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Dr. RichardWolff’s description of socialism as a longing for something more exposes a vulnerability in socialism that is easily exploited: Socialism’s attraction is, for many, shallow. Socialists want more, but who doesn’t? And once their longing is satisfied, those drawn to socialism by shallow desires drift off. FDR-era and later tweaks to Democratic Capitalism, once codified into law and regulation, filled many of the quality-of-life craters that inspired people’s longing for more

It was not just the propaganda emanating from furious capitalists that undermined American socialism; it was that many socialist voters were SINOs (Socialist In Name Only). Insufficiently educated in and committed to socialist theory, they were vulnerable to capitalist indoctrination. (It’s not indoctrination only when they do it, just as it’s not packing the Supreme Court only when they do it.)

Steady declines in union membership have the same cause: Many of the reforms unions succeeded in getting written into law ultimately undermined their members’ needs for a union, and those with shallow commitments to labor itself—I want better pay, hours, working conditions, and safety, and now that I have them, I don’t need the union—came to see unions as annoyances and resented paying dues. Unions’ use of capitalist tactics—lobbying and controlling the government—turned out to be their undoing. It is not a coincidence that current renewal of interest in socialism parallels current renewal of interest in unions, seen in attempts to organize Starbucks and Amazon. As it was pre-FDR, the energy source is the same: unhappiness, feeling short-changed, feeling cheated. Longing.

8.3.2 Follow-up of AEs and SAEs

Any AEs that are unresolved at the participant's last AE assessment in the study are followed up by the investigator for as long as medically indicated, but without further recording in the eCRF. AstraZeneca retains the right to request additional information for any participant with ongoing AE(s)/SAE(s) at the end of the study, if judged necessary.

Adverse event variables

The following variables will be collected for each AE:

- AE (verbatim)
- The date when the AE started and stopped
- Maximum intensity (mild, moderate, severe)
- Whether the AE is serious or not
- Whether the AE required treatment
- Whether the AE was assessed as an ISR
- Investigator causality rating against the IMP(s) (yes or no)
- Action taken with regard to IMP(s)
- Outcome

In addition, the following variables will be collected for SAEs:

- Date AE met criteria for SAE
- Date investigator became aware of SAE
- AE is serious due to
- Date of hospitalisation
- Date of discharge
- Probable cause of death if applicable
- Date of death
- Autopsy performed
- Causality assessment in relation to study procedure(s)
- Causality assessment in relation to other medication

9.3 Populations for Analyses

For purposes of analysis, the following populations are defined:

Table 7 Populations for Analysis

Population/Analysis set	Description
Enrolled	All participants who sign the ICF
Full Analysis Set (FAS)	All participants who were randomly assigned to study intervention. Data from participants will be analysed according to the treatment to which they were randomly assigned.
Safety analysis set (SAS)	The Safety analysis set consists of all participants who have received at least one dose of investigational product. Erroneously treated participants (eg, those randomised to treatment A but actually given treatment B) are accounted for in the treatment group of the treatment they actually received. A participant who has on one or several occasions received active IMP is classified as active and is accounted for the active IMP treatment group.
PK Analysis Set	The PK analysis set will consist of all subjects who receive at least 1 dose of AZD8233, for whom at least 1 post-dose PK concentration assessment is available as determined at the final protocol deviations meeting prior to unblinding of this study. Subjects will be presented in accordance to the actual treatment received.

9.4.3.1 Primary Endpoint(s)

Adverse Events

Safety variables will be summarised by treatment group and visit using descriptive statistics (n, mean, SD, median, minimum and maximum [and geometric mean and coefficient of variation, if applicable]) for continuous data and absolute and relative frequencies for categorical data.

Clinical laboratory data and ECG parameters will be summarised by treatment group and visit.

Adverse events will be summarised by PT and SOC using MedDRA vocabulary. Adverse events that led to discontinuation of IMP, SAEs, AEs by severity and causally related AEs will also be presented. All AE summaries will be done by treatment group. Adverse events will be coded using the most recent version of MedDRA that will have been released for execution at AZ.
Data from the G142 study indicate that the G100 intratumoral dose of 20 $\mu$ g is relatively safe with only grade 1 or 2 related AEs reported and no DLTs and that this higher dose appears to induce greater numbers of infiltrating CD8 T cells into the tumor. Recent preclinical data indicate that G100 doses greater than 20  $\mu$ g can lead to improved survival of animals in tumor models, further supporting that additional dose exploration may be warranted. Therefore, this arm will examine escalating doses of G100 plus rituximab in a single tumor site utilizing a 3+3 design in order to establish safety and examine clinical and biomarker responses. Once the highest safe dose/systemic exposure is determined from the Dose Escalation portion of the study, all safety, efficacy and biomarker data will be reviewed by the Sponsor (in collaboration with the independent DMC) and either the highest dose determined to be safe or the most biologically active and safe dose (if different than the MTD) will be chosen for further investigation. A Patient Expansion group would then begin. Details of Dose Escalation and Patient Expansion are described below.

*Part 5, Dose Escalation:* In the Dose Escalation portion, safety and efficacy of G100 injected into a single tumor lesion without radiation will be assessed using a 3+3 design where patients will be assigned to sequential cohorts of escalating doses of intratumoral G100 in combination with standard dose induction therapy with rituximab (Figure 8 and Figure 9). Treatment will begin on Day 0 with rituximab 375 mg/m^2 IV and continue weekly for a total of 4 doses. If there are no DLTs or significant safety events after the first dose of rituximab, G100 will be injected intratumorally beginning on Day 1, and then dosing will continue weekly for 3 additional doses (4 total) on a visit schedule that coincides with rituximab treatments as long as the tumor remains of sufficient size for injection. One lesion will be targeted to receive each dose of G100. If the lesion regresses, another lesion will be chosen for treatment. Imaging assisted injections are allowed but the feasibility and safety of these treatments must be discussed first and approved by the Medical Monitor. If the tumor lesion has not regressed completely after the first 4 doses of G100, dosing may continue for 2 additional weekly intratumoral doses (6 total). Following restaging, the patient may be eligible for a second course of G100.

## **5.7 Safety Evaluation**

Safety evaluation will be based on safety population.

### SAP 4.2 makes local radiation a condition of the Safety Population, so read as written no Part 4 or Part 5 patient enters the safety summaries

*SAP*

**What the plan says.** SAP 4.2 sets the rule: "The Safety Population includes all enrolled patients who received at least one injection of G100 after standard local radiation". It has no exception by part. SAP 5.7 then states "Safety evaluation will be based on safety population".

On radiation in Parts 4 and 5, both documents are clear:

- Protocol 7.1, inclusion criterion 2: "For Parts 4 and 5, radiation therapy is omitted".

Constraints imposed during and after the FDR era succeeded in domesticating, or, depending on one’s viewpoint, hobbling, American capitalism. Most Americans viewed FDR as a savior—he was elected four times—but those whose money was redistributed and whose prospects for earning even more money were constrained viewed him as a tyrant. Yet no less committed a capitalist than Malcolm Forbes, the iconoclastic founder of Forbes Magazine, thought FDR had, by strategically lowering the US’s misery index, saved the country from anarchy, revolution, and—worst of all—socialism.